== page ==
With your permission, Mr. Speaker, I should like to make a statement on home defence.
I am now able to state in general terms the outcome of the Government's review of home defence. We have concluded that, despite the reduction in the risk of a nuclear conflict, we cannot discontinue civil defence preparations. There is always the possibility of war arising from misunderstanding or miscalculation; and we cannot be certain about the future spread of nuclear weapons.
Our studies confirm that, in the event —fortunately unlikely—of a nuclear conflict, sensible civil defence preparations could do much to save lives, to relieve suffering and to help the nation to survive as an organised entity. But there is a limit to what we can afford by way of insurance against this risk.
We have accordingly decided to restrict our preparations to those which would be likely to make a significant contribution to national survival. As a consequence, it should be possible to achieve appreciable savings. We estimate that expenditure in 1966–67 will amount to £19·7 million as against £22·7 million in 1965–66, and £24·1 million in 1964–65.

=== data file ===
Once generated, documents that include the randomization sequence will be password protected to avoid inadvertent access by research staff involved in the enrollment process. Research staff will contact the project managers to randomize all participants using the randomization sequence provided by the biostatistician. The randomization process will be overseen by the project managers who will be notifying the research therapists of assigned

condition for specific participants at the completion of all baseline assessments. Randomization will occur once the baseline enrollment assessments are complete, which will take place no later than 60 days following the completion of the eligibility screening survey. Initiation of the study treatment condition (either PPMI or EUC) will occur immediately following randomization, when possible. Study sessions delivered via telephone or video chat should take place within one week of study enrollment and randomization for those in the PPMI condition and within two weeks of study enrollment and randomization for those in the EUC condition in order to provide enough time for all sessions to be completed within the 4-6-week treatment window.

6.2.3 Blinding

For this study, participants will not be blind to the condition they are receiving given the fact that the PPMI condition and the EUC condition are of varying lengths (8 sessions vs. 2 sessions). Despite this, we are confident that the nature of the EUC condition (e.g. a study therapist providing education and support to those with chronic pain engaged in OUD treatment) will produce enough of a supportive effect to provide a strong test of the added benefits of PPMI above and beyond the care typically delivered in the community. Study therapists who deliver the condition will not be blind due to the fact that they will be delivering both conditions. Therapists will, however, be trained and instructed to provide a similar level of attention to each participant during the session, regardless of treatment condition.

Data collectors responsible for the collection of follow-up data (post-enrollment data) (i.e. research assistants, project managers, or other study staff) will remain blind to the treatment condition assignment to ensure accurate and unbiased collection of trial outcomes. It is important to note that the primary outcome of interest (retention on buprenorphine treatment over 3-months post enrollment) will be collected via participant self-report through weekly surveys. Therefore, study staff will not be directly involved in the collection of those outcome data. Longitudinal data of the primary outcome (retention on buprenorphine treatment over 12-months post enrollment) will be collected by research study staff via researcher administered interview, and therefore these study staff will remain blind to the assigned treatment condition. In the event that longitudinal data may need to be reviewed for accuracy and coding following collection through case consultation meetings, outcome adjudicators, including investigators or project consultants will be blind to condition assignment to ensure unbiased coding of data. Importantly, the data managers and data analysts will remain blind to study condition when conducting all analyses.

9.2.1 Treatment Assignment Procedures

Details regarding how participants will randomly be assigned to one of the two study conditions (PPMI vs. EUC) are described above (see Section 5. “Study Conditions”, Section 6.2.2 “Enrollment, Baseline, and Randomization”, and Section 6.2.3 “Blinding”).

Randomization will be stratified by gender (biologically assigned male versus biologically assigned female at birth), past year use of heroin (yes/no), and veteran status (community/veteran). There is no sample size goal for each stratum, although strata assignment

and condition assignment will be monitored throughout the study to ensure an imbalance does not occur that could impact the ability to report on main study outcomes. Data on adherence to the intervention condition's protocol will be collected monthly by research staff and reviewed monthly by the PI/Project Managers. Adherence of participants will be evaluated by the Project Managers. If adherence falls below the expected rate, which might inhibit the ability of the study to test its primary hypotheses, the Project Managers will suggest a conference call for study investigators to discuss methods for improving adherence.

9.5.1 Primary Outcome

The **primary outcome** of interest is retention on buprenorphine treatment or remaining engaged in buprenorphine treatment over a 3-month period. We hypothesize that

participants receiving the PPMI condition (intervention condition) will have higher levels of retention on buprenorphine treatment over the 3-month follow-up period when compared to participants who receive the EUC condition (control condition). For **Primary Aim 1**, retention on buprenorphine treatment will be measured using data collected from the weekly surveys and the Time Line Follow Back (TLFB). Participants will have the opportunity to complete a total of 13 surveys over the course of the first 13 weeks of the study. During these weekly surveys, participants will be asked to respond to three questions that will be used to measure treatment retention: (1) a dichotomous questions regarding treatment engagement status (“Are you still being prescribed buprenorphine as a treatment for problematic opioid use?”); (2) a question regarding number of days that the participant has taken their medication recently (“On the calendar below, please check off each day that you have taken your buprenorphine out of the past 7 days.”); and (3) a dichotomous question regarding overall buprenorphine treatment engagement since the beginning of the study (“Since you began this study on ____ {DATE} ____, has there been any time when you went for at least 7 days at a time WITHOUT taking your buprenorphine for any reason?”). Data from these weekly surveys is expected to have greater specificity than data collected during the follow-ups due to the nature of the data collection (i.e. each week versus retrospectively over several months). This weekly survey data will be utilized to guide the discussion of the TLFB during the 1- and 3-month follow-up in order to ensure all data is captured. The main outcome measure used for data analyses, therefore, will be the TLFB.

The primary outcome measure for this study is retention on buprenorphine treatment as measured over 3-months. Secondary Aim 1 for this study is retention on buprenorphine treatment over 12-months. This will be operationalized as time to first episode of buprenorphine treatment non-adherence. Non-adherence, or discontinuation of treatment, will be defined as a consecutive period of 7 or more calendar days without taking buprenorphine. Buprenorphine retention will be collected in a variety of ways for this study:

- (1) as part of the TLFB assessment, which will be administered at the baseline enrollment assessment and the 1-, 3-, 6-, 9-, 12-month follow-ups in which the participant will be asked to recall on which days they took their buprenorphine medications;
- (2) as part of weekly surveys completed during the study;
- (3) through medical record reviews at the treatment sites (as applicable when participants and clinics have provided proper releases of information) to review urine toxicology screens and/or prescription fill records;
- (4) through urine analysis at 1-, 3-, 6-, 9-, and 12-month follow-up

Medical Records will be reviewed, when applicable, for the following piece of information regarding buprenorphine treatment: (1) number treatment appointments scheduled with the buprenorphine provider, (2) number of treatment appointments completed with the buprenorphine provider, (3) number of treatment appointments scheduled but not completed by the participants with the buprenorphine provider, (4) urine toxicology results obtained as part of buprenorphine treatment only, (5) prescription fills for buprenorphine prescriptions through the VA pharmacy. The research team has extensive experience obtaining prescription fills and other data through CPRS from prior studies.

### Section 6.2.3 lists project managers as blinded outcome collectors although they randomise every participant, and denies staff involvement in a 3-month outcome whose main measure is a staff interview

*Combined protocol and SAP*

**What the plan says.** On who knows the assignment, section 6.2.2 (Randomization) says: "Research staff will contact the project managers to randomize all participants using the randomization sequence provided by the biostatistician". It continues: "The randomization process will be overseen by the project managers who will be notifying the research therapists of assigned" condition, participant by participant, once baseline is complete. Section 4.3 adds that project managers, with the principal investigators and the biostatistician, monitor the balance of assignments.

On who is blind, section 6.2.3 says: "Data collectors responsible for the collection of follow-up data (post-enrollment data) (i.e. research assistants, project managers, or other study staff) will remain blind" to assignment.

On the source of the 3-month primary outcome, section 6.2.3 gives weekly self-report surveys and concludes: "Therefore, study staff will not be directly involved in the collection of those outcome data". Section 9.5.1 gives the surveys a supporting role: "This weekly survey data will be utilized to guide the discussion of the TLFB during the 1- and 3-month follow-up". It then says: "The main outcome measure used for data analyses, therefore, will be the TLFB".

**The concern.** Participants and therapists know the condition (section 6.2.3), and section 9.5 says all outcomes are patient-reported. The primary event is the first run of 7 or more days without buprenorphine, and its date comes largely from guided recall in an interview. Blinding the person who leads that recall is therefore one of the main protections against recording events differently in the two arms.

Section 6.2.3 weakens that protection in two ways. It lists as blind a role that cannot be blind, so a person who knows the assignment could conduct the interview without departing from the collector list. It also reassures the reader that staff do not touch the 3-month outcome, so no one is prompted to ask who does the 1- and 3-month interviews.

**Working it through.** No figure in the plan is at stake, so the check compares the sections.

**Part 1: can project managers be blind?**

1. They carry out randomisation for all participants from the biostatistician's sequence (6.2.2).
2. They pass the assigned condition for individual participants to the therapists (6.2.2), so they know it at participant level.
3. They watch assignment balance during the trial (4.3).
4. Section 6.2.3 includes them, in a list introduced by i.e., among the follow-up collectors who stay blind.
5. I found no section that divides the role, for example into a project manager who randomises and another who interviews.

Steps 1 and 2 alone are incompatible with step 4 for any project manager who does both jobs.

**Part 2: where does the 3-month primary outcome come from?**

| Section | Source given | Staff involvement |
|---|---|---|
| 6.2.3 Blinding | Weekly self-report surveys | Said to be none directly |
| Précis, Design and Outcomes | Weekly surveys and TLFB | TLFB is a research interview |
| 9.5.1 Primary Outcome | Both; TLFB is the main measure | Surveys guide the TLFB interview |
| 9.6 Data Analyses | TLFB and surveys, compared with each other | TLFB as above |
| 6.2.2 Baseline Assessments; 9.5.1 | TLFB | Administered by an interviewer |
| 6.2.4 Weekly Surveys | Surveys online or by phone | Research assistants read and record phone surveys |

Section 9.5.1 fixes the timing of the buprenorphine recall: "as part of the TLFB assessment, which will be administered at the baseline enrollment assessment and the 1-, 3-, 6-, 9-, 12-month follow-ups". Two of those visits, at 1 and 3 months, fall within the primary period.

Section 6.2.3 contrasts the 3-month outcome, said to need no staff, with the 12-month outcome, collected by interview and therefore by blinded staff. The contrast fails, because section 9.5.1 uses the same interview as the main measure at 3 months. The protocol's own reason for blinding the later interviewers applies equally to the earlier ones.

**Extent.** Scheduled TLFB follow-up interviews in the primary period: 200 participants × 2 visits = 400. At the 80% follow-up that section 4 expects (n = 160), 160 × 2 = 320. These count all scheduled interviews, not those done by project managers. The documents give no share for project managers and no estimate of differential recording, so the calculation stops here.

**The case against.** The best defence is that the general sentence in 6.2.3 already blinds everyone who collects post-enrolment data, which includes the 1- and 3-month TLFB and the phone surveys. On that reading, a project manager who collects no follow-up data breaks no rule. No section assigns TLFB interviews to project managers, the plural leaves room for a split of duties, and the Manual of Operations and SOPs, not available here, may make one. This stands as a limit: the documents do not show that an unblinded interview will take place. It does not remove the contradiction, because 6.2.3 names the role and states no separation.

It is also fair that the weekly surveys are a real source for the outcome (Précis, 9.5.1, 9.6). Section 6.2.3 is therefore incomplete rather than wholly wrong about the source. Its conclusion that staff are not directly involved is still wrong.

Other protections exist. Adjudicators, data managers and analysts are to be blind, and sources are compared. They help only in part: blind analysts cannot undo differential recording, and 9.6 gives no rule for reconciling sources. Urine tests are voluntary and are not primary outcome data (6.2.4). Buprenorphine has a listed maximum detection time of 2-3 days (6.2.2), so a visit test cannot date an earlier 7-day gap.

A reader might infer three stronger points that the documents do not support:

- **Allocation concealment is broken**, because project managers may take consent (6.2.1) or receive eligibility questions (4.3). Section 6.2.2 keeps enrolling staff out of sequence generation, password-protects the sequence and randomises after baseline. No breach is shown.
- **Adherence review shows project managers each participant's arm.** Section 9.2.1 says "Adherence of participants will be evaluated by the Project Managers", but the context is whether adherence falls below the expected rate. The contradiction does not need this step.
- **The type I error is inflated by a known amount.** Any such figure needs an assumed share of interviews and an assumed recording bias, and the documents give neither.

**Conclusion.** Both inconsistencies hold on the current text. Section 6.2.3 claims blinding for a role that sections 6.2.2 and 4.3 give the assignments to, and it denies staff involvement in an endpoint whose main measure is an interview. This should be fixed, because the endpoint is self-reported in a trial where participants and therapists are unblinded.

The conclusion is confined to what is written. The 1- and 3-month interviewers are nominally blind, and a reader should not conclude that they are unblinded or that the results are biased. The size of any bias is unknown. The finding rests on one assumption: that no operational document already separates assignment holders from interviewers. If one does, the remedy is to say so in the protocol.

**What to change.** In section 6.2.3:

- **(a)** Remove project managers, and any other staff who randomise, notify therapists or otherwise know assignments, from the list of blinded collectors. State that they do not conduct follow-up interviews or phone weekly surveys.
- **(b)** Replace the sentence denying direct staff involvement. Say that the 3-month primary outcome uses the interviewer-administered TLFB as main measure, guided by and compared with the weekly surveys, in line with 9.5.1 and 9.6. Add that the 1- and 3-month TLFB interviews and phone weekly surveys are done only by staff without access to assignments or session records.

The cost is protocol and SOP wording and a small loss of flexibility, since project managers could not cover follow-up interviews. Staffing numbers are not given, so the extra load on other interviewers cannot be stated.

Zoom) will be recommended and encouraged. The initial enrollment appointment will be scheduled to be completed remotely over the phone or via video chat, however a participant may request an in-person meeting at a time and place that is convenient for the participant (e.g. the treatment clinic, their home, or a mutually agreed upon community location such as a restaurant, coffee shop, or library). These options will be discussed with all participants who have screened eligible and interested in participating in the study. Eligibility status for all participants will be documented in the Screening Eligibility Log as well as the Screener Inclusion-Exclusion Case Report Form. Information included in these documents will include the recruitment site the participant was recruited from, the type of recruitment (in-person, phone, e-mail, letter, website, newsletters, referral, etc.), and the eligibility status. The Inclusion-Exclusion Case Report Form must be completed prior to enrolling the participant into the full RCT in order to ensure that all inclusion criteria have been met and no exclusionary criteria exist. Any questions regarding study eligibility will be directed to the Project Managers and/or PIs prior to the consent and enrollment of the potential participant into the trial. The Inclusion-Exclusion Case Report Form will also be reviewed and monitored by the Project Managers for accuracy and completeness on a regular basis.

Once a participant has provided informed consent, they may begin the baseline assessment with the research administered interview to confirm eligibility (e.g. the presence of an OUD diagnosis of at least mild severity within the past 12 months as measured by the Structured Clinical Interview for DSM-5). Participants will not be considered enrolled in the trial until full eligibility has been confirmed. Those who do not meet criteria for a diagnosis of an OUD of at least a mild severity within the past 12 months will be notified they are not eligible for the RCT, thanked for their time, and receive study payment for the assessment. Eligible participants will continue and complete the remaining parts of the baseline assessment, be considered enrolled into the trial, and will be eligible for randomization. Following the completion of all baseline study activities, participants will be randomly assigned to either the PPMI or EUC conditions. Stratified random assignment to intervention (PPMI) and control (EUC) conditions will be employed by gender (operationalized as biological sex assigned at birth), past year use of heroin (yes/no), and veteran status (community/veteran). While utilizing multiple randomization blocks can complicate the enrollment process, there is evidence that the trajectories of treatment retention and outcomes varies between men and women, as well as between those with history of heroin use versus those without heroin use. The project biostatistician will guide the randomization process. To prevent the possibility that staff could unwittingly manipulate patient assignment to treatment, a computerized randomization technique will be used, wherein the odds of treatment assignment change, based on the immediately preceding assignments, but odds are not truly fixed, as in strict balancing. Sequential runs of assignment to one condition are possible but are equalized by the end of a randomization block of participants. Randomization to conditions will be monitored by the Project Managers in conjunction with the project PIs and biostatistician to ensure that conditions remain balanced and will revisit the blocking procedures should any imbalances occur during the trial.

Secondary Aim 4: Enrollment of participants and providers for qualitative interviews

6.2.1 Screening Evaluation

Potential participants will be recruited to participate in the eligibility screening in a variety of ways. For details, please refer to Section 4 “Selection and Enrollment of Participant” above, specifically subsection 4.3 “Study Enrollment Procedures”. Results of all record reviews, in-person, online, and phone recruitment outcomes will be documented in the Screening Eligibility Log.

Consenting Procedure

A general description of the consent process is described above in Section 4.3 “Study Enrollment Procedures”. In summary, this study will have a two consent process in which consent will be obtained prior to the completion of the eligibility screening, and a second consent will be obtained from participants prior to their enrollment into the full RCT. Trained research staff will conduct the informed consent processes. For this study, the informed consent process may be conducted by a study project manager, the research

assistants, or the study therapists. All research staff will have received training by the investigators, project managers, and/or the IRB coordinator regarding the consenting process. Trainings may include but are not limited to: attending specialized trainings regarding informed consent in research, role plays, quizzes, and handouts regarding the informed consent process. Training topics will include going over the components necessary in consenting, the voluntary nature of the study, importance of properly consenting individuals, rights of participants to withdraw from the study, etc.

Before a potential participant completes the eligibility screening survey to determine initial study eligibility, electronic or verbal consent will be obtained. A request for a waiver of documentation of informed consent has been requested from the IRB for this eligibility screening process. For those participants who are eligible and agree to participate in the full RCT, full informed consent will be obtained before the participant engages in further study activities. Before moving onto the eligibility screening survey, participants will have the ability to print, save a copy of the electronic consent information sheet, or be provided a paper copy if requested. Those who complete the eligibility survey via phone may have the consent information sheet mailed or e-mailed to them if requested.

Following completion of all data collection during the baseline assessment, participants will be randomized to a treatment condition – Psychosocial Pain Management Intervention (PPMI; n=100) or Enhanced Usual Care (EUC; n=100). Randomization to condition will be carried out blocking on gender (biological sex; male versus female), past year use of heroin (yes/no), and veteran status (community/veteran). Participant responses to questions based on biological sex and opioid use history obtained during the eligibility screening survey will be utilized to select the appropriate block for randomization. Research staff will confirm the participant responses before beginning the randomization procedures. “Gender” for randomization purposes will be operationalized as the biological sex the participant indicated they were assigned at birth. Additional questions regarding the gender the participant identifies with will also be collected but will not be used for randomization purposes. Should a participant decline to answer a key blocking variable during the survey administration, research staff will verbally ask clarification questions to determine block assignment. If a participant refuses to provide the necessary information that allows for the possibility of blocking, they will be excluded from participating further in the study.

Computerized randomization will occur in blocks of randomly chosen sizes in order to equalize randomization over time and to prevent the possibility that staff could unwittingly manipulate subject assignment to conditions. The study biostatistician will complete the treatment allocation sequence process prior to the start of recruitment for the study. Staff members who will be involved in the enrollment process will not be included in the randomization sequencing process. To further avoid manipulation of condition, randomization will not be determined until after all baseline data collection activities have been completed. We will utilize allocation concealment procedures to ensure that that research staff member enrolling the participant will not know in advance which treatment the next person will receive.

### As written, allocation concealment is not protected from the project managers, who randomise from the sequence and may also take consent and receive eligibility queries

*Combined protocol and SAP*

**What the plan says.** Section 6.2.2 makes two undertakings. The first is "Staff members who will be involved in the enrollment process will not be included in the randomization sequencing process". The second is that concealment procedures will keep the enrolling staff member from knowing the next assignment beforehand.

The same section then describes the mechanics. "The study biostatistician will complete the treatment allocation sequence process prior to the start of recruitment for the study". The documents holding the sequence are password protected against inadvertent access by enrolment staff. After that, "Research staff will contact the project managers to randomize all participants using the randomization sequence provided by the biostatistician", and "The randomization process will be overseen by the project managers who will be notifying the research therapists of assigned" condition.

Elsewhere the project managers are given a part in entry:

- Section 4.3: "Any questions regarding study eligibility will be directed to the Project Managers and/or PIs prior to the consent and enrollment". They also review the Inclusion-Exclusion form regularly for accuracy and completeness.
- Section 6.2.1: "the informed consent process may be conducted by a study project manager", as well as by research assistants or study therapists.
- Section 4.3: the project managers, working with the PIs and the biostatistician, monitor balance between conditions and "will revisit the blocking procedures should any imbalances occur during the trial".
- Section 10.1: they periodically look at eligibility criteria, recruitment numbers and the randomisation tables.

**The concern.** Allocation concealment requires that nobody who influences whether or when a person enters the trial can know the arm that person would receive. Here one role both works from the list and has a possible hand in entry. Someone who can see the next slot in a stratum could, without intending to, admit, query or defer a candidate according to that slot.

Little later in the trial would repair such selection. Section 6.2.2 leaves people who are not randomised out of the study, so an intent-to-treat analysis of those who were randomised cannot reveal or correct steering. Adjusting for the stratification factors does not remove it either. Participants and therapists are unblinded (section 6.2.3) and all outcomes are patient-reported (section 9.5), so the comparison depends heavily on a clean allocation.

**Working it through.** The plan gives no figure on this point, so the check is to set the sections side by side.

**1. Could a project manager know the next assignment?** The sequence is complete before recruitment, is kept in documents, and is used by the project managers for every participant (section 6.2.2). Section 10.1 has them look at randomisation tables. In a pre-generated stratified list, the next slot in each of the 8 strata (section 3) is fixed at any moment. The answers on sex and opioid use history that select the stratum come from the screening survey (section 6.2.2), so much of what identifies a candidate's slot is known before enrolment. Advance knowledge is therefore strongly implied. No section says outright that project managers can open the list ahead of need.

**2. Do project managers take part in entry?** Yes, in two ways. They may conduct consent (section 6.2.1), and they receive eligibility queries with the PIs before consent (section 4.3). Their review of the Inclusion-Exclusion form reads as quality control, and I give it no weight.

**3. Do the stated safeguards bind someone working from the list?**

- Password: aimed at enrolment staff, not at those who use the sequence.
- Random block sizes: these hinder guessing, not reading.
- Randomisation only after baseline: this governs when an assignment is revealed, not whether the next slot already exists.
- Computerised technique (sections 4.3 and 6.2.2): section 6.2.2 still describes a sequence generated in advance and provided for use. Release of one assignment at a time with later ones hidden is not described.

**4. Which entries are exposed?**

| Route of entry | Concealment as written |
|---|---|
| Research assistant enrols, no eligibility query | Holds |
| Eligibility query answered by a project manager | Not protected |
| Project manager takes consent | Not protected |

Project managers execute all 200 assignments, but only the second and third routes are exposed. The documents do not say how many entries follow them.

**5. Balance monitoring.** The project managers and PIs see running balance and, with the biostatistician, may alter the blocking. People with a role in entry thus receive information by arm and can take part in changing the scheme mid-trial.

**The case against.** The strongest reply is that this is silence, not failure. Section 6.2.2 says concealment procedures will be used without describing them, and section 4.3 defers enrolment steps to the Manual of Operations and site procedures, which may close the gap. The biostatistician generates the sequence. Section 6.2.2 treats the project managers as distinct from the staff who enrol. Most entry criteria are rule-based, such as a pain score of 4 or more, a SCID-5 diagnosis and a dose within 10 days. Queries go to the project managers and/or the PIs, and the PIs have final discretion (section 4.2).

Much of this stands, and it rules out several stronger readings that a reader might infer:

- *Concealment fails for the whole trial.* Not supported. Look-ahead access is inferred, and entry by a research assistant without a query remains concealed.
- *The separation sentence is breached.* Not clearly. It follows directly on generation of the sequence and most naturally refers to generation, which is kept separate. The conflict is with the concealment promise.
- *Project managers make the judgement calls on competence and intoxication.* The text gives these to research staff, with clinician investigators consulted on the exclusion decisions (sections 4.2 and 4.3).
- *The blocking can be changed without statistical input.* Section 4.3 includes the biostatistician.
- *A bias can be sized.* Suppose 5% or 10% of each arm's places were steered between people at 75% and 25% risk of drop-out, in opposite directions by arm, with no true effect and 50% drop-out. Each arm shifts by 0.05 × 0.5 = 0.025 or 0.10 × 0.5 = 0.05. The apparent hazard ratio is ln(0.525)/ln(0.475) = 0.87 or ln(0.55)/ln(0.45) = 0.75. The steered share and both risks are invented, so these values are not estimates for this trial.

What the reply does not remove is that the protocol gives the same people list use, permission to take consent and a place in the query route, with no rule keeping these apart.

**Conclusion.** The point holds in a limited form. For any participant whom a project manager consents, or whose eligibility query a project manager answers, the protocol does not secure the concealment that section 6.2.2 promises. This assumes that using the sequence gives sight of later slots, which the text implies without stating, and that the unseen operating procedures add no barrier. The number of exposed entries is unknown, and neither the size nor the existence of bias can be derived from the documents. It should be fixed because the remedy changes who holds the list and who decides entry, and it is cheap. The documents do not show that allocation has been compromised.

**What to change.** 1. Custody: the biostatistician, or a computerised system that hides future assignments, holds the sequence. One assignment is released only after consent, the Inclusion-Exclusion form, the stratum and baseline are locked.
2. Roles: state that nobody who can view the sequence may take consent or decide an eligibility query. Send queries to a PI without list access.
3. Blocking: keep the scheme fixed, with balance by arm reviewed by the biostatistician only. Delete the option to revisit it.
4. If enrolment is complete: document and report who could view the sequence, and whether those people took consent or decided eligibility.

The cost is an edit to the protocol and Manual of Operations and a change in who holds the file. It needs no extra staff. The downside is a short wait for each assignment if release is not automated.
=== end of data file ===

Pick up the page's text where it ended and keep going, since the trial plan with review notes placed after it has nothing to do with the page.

Further consultations with the local authorities and others concerned are required before we can settle the detailed application of our general conclusion. The Secretary of State for Scotland and I are undertaking these consultations forthwith. They will cover, in particular, the functions and size of the Civil Defence Corps, to see how with substantially reduced numbers the Corps might best be organised to carry out essential tasks. Concentration of the available resources on a highly trained nucleus of volunteers seems the right approach. Subsequently we shall consult representatives of industry on the implications for the Industrial Civil Defence Service. We shall also be consulting the local authority associations on proposals for shelter and dispersal.
We are adjusting the emergency system of control to provide more flexibility and a greater measure of decentralisation at the regional level. We shall maintain and continue to improve the efficiency of the Warning and Monitoring Organisation, including the Royal Observer Corps. We shall support the emergency preparations of the police and fire services, including the Auxiliary Fire Service, and the National Hospital Service Reserve. Some adjustments will be made to plans for stockpiling and the due functioning of essential utilities and services, including broadcasting.